But the department says under Nevada law “… we do have jurisdiction and authority to investigate claims of abuse or neglect on any animal facility, whether private or sanctuary. We work with other state or local authorities (depending on the types of animals) when suspected neglect or abuse is reported to our department.”
“I think just because a facility is called a sanctuary, doesn't insulate it from the same kind of problems that we might see in what we would call a roadside zoo or animal attraction,” Ashe said.
The city of Las Vegas says, “None of the animals kept at this sanctuary need a permit from animal control.”
But authorities have followed up on complaints.
13 Investigates obtained animal control reports for Gilcrease going back to 2013 when officers responded to a report of a dead emu and two dead goats. They were told, “… the deceased goats were found in the morning and…. buried on the property next door.”
The emu died after it was attacked by two other emus. It was also buried on the property next door. Animal control documents also showed Gilcrease guests, including a child, have been bitten by a goat and pony.
Advocates say it’s past time to close the loopholes.
“We don’t have any laws, that’s what’s wrong,” said Linda Faso. “Every year we go to the legislature, present a bill, it’s very well done. We can’t get it out of committee.”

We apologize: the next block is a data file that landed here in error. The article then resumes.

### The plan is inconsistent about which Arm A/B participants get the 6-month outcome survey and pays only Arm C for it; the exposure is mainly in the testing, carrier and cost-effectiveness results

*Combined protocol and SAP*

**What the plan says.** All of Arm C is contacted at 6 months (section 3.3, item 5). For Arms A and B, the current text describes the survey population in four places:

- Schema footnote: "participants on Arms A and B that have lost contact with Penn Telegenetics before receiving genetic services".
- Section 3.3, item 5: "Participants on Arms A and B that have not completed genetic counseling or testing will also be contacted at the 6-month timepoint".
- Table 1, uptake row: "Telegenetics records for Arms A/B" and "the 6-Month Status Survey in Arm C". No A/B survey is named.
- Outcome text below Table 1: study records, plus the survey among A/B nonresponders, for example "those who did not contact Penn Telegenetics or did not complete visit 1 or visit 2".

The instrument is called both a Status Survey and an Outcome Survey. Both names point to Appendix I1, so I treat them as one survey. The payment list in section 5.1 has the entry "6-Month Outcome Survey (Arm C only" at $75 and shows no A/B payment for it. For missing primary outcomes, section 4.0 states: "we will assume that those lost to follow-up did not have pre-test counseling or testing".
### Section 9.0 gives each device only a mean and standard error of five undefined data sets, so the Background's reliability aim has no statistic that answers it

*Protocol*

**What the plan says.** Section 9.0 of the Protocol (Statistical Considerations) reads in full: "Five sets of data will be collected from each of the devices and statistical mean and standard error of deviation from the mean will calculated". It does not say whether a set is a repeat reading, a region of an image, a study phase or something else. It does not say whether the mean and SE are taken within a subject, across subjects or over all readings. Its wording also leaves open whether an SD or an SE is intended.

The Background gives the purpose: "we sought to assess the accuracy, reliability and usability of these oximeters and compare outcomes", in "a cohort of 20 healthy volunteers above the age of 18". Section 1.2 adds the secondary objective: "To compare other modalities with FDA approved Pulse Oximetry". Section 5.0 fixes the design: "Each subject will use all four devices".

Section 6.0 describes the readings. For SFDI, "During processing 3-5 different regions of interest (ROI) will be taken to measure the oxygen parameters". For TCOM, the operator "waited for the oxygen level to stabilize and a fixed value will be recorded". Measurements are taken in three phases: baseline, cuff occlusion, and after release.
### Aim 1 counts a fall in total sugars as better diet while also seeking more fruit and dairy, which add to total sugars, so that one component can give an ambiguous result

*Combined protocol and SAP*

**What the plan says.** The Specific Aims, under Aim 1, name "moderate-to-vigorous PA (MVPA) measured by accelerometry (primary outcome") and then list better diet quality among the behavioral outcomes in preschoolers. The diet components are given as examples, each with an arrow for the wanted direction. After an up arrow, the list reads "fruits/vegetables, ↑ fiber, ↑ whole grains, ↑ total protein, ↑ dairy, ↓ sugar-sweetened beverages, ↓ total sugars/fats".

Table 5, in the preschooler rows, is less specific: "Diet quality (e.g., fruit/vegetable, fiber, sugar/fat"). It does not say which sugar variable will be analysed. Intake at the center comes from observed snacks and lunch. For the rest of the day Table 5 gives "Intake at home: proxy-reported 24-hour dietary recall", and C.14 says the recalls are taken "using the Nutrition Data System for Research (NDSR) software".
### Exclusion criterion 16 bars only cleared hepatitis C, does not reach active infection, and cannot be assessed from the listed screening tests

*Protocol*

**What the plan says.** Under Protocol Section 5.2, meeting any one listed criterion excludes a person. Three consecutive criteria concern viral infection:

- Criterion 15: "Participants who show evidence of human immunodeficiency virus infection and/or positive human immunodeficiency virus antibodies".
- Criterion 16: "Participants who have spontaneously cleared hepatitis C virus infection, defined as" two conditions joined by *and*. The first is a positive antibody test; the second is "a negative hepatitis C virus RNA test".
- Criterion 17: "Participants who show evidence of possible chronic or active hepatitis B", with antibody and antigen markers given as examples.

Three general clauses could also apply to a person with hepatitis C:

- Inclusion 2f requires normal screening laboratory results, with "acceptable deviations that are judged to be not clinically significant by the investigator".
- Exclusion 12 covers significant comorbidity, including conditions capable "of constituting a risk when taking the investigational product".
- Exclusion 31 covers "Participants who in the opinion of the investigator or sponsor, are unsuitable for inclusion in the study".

The former Gilcrease insiders fear animals will continue to suffer until the law is changed.
“USDA conditions are a place to start," Vanderbush said. “It's not what you should achieve to be.”
And the U.S. Fish and Wildlife Service provided the following statement:
"The U.S. Fish and Wildlife Service does not regulate the Gilcrease Nature Sanctuary. The sanctuary does not accept wildlife under the Service’s jurisdiction. Any migratory birds at the facility are there, from time-to-time, because of the water on the property."
"The Service works under the authority of the Endangered Species Act, the Migratory Bird Treaty Act, and other laws and regulations associated with wildlife and habitat conservation. The Service does not license zoos or other such facilities."
USDA provided the following statement:
"APHIS [Animal and Plant Health Inspection Service] takes the welfare of animals very seriously. In addition to conducting unannounced compliance inspections of licensed and registered facilities, APHIS personnel also perform inspections in response to legitimate concerns and complaints received from the public. During these inspections, APHIS works to ensure that any noncompliances that are identified are corrected immediately or sets a date by which they must be corrected. Then APHIS follows up to ensure corrections have been made."
"Our investigative process for individuals and/or businesses found out of compliance with the Animal Welfare Act (AWA) may lead to an enforcement action. If deficiencies remain uncorrected at subsequent inspections, APHIS considers legal action. Repeat non-compliances and serious incidents may warrant enforcement actions such as letters of warning, monetary penalties, license suspensions and revocations. Additional information on APHIS’ Investigative and Enforcement Process can be found here [aphis.usda.gov]."
The board president of Gilcrease Sanctuary declined to comment and they refused to take 13 Investigates on a tour of the facility, so 13 Action News can't show how the animals are doing.